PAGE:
Historically, the violins - even the entire string section - have been the "backbone" of the orchestra. For the longest time main themes, in anything other than the most delicate and soft sections, were always given to the violins. it was a "given".

With the size of the orchestra growing to the monumental proportions of the late 19th and early 20th centuries, this became less and less the norm.

However, this never negated the fact that the strings are particularly well-placed to handle "main" thematic material. They have a uniformity of timbre from lowest to highest instrument. They blend imperceptibly with one another. And as luck would have it, they also blend particularly well with other instrument families.

Examining the violins as a group - which means 1st and 2nd violins - we have a number of options.


They can be treated as a group, in unison. This is a VERY powerful effect, and one that should not be over-used. Remember that when 1st and 2nd violins are playing in unison, you have effectively reduced what is normally a 5-part section into a 4-part section. Not in itself a problem until you realize that the 4th part - the contrabass - does not have the carrying power of the other string instruments, nor the extreme range (solo performers, however, are a completely different issue, and are highly capable of extreme virtuosity).

The low register, often played on the rich and vibrant G string, is particularly effective for this sort of unison writing. There are very few moments as stunning in symphonic repertoire as hearing the entire violin section, both 1st and 2nd, launch into a dramatic melody played on the G string.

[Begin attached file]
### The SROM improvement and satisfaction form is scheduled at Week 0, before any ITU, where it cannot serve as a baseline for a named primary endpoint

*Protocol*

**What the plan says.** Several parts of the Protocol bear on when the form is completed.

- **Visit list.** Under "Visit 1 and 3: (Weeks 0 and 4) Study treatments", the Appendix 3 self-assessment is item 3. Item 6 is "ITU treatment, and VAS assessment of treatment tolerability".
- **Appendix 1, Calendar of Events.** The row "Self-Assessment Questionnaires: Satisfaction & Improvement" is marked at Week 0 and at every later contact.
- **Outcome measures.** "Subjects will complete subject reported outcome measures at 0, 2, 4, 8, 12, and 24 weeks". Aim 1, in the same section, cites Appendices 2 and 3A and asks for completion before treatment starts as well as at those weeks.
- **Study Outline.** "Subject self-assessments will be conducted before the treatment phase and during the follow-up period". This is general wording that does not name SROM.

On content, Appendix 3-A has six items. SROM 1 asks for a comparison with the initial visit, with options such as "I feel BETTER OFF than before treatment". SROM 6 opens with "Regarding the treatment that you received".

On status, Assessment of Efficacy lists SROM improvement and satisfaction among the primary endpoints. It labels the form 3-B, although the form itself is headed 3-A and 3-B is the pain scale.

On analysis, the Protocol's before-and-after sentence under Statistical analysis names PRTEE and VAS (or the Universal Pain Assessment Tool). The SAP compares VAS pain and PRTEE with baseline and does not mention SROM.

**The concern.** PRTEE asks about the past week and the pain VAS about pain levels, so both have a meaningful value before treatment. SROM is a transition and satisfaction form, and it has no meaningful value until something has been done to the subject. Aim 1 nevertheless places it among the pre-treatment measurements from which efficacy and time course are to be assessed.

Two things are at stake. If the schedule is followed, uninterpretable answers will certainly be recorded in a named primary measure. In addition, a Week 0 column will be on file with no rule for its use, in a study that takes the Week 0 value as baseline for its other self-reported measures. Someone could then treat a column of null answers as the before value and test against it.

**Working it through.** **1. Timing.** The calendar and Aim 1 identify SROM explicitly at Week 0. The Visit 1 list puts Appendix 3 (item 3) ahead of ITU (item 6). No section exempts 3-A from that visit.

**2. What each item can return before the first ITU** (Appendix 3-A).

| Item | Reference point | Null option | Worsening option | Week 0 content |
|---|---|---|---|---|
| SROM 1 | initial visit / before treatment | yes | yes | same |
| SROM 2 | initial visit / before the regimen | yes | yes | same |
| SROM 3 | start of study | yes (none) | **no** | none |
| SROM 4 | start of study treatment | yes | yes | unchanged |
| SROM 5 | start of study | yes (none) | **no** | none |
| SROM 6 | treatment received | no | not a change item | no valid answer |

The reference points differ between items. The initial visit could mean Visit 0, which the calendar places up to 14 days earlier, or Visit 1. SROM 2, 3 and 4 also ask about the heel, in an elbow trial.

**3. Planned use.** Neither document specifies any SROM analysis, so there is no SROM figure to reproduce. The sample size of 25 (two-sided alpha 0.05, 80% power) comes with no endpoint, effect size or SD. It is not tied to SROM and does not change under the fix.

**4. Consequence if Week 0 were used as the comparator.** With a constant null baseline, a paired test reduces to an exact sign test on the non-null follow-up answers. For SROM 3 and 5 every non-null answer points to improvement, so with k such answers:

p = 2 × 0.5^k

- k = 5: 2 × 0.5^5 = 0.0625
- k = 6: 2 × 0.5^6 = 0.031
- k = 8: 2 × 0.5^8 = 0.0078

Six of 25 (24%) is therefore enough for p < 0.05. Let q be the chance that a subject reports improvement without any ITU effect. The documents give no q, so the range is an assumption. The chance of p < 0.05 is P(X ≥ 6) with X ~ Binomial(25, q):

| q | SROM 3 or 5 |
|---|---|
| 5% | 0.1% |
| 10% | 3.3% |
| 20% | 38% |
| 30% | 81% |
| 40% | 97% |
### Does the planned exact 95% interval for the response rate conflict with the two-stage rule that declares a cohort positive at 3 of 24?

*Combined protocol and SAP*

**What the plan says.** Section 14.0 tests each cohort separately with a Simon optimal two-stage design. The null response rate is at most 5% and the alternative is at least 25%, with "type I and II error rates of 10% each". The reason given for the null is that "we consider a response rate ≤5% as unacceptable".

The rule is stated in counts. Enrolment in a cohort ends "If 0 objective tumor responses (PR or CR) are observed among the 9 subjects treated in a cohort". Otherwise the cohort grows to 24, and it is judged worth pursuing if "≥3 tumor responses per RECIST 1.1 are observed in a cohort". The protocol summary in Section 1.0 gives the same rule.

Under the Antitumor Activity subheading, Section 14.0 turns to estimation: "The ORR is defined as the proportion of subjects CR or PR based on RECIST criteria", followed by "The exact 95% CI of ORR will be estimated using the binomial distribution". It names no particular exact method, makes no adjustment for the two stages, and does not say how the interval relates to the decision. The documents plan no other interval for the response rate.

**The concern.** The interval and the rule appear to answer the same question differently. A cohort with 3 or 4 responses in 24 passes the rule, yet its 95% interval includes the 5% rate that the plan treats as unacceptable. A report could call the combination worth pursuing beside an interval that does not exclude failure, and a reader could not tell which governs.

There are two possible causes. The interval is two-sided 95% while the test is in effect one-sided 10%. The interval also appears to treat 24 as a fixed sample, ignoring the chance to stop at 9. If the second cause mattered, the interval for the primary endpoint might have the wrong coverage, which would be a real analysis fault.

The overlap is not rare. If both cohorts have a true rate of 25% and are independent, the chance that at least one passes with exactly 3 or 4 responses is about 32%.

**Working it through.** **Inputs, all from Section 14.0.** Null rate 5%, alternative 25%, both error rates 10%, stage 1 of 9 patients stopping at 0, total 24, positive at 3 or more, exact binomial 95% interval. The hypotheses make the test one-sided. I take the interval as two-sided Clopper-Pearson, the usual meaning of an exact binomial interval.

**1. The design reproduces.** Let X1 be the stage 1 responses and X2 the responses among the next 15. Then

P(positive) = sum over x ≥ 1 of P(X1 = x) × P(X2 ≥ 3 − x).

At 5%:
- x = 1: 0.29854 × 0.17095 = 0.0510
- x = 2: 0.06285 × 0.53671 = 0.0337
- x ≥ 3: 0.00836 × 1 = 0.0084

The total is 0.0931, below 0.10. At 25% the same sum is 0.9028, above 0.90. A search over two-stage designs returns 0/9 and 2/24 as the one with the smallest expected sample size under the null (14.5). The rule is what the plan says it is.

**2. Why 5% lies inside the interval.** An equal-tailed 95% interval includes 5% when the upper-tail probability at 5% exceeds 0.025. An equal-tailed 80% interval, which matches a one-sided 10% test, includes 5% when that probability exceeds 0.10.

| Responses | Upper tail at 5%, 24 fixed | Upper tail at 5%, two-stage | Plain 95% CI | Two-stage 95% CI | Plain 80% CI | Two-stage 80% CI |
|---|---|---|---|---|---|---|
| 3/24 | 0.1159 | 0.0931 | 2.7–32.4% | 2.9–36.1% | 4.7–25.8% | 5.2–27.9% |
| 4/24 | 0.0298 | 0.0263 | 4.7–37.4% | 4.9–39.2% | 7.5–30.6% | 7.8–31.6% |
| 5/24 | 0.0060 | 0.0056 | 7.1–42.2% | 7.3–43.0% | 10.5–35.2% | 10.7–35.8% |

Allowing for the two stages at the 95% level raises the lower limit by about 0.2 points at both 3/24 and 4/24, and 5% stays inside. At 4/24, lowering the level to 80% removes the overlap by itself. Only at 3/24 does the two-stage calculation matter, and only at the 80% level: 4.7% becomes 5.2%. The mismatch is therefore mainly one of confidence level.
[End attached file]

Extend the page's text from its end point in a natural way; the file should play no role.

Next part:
The middle and high registers lose no power or beauty, and you should feel free to exploit the entire range of the instrument when assigning a main melody to it.


This is the "normal" state of affairs for violins, with the most common configuration being 1st violins playing above 2nd violins, often in simple octaves.

This octave writing has an added benefit: upper partials get reinforced by harmonics from the lower instruments.

Further division of the violins gives a new effect. One could divide each section into two individual parts, in effect, writing 4-part harmony for the violins. Generally, a divisi part for the violin section will have the notes assigned to instrumentalists by seat. Violins generally share a music stand (a "desk"), two by two. In a divisi section, one of those musicians will take the upper part (generally, the musician to the "outside") while the other musician takes the lower part.

There is a psychological effect that occurs here. Normally, each violinist can rely on the player seated immediately next to him, his desk partner. However, in a divisi section, each player is, in effect, "alone".

Not to be cruel, but this can work in your favour as a composer. This sense of lack of "back-up" will also create a certain sense of tension within the section. A particularly dissonant part, or particularly dramatic, will gain a great deal of effect from this division.

Greater sub-divisions of the violin section are possible, depending on the size of the orchestra in question.

Here, however, greater care must be taken when layering heavily divided strings against the rest of the orchestra. While it is true that half the violin section is not half as loud as the entire violin section, there is none the less an effect of reduction of mass. 12 violins playing in unison have a quite different sound from 12 violins playing 12 different lines. In the former case, you will have the amalgamated sound of the entire section, subsumed into the effect "violin section". In the latter case, you will literally have 12 soloists, sounding like 12 soloists.

If you choose to heavily divide the violin section, be conscious that against a large, modern brass and woodwind section, they will not have the same sort of carrying power.

However, carefully used, the effect is quite mystical. It has both a tension and a transparency that is quite unique.